- U.S. Refused to Pay Ransom for Slain Journalist
- States Increasingly Voting Along National Trends
- Supreme Court Puts Hold on Same-Sex Marriages in Virginia
- Six Races Will Decide Control of the Senate
Pressure Grows on Congress to Intervene in N.Y. Commuter Rail Standoff
Posted at 9:07 a.m. on July 9, 2014
Another day closer to a potential commuter rail strike that could make life misery for workers who ride into New York City from the Long Island suburbs, Metropolitan Transportation Authority head Thomas Prendergast asked congressional leaders whether they will intervene in the dispute between the MTA and labor unions representing 5,400 rail workers.
Prendergast said a LIRR strike, which could begin as early as July 20, would “paralyze the nation’s largest regional economy.”
After an unsuccessful negotiating session Tuesday between the MTA and the unions, Prendergast will be in Washington Wednesday to confer with members of Congress.
In a letter to congressional leaders released Tuesday, Prendergast asked for “clarification on what role Congress intends to play” if union members strike on July 20, as they’re allowed to do under federal law.
He said that the Railway Labor Act “gives commuter railroad employees the right to strike, which is a right that no other public employee in the State of New York has. Once LIRR employees walk off the job, absent a settlement, it will require an act of Congress to bring these employees back to work.”
The MTA chief said “the union’s leadership has made a tactical decision that Congress will intervene on their behalf in the event of a strike. As a result, the union’s leadership has been unwilling to work constructively with the MTA to come to an agreement.”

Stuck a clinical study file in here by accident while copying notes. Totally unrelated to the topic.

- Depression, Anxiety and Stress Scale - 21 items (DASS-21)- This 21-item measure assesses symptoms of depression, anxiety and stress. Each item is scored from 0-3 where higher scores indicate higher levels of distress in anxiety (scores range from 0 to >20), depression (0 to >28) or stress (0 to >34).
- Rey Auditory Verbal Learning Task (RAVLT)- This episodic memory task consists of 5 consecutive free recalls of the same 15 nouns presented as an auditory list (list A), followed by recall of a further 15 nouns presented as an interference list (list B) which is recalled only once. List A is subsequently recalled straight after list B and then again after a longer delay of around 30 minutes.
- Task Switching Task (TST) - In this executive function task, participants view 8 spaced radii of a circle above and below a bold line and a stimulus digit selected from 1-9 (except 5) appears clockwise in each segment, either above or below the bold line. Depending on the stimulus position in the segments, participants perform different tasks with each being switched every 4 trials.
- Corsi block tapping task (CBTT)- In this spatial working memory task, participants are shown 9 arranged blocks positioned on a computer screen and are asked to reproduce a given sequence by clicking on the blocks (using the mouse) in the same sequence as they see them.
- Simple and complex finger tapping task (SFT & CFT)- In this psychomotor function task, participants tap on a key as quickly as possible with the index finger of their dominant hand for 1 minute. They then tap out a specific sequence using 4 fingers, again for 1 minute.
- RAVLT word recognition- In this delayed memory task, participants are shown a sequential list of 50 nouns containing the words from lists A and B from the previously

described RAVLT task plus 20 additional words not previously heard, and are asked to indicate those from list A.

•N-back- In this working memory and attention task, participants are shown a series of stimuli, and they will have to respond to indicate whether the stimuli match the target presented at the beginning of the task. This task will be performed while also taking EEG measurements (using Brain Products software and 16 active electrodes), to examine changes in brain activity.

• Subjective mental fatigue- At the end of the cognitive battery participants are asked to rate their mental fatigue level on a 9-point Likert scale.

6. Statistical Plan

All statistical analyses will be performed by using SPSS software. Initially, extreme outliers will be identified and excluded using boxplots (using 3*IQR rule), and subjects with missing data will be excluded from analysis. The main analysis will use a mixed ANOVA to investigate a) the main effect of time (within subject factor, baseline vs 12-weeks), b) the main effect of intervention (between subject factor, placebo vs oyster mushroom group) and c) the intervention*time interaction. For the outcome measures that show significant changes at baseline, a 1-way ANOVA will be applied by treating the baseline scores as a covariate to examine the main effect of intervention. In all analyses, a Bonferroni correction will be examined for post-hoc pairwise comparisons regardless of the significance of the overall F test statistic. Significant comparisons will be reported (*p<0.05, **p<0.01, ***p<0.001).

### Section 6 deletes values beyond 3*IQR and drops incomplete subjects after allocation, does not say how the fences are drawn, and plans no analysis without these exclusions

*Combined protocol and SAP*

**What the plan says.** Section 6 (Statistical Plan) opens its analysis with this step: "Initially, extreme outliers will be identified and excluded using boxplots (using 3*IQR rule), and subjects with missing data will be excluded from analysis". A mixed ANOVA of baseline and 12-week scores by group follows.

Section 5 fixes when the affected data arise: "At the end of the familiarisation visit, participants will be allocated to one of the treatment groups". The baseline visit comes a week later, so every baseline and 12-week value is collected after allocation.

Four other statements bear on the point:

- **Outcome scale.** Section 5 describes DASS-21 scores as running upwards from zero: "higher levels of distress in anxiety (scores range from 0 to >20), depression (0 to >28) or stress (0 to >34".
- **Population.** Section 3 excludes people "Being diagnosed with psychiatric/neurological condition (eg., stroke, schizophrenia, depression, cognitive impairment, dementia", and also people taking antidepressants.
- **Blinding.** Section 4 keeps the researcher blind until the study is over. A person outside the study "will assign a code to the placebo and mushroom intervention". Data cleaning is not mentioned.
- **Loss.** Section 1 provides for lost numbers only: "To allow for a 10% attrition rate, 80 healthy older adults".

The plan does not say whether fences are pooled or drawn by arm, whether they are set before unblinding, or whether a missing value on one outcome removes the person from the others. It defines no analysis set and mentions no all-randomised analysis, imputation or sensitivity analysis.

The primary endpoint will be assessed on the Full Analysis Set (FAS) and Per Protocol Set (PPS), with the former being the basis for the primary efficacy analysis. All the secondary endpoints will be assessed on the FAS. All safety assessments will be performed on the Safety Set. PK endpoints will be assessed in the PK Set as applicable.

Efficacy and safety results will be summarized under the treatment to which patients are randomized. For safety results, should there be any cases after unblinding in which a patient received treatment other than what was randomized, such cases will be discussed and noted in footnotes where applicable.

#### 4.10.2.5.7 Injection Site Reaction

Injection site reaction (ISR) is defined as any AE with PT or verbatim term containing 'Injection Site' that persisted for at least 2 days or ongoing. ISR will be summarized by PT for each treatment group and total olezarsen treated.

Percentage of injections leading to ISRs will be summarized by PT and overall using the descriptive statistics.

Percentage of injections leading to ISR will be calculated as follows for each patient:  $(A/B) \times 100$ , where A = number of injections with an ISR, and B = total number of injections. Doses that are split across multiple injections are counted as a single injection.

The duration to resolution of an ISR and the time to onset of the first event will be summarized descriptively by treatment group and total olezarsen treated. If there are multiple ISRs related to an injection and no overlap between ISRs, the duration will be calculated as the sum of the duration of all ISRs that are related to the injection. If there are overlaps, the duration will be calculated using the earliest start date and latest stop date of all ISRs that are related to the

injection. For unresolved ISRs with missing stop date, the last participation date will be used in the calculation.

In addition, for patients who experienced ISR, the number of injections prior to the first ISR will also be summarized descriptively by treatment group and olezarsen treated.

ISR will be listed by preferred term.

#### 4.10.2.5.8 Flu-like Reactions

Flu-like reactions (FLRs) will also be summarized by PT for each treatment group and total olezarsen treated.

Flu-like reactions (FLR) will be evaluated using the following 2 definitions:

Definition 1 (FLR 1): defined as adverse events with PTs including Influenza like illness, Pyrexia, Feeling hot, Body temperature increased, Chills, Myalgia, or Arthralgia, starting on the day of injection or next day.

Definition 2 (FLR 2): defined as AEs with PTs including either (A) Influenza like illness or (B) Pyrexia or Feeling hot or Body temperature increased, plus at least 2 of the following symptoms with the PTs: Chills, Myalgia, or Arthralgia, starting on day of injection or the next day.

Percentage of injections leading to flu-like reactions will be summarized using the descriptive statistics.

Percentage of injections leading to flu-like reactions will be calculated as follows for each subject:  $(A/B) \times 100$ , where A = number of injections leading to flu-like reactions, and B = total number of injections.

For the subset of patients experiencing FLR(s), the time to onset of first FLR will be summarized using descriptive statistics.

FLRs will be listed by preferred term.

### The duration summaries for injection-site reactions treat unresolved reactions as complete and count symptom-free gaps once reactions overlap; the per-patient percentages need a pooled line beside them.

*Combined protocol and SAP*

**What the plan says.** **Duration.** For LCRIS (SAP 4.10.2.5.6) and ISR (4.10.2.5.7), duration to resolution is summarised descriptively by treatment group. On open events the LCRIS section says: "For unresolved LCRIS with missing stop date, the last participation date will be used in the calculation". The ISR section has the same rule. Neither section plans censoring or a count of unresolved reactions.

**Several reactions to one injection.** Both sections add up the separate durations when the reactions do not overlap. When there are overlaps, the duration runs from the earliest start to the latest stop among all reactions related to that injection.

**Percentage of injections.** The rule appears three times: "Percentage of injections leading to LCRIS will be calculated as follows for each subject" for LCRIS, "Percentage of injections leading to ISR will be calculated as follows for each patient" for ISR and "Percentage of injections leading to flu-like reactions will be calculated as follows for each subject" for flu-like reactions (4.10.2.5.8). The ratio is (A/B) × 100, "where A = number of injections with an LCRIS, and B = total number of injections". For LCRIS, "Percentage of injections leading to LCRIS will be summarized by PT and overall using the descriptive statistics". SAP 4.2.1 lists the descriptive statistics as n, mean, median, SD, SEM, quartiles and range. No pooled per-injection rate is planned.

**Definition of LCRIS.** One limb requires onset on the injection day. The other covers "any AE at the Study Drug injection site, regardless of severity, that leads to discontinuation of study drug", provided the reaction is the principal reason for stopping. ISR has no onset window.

He said Congress could do nothing, or could pass a resolution calling for an extension of a cooling-off period. Or alternatively, Prendergast said, Congress could impose a settlement.
One of the union leaders involved in the negotiations, Anthony Simon, general chairman at SMART/UTU – Transportation Division, portrayed the MTA as intransigent.
He told reporters after Tuesday’s negotiating session, “We are not looking for congressional intervention. We are looking for a reasonable offer…. We want to talk. We are available 24/7.”
He said, “Let’s get this deal done. Let’s not look to Congress. Let’s not look to anybody but both parties on both side to negotiate this settlement now.”
Rep. Steve Israel, D- N.Y., whose district includes New York City suburbs such as Huntington and Glen Cove that are home to thousands of commuters, said Tuesday evening, “We need all hands on deck at all levels of government working to avoid a strike. I don’t think that depending on Congressional action is the right course considering that there’s no promise that the House Republican Majority will take up the issue at all. If the votes aren’t there, it’s even more vital that everyone stick with commuters and avoid a strike.”
The implication seemed to be that New York Gov. Andrew Cuomo may need to step in to avert a commuting nightmare for nearly 300,000 New Yorkers.
Cuomo said Monday that he wouldn’t intervene in the dispute and suggested a solution would need to come from Congress, which, he said, “can do almost whatever they want, because they are in control of the resolution of the strike.”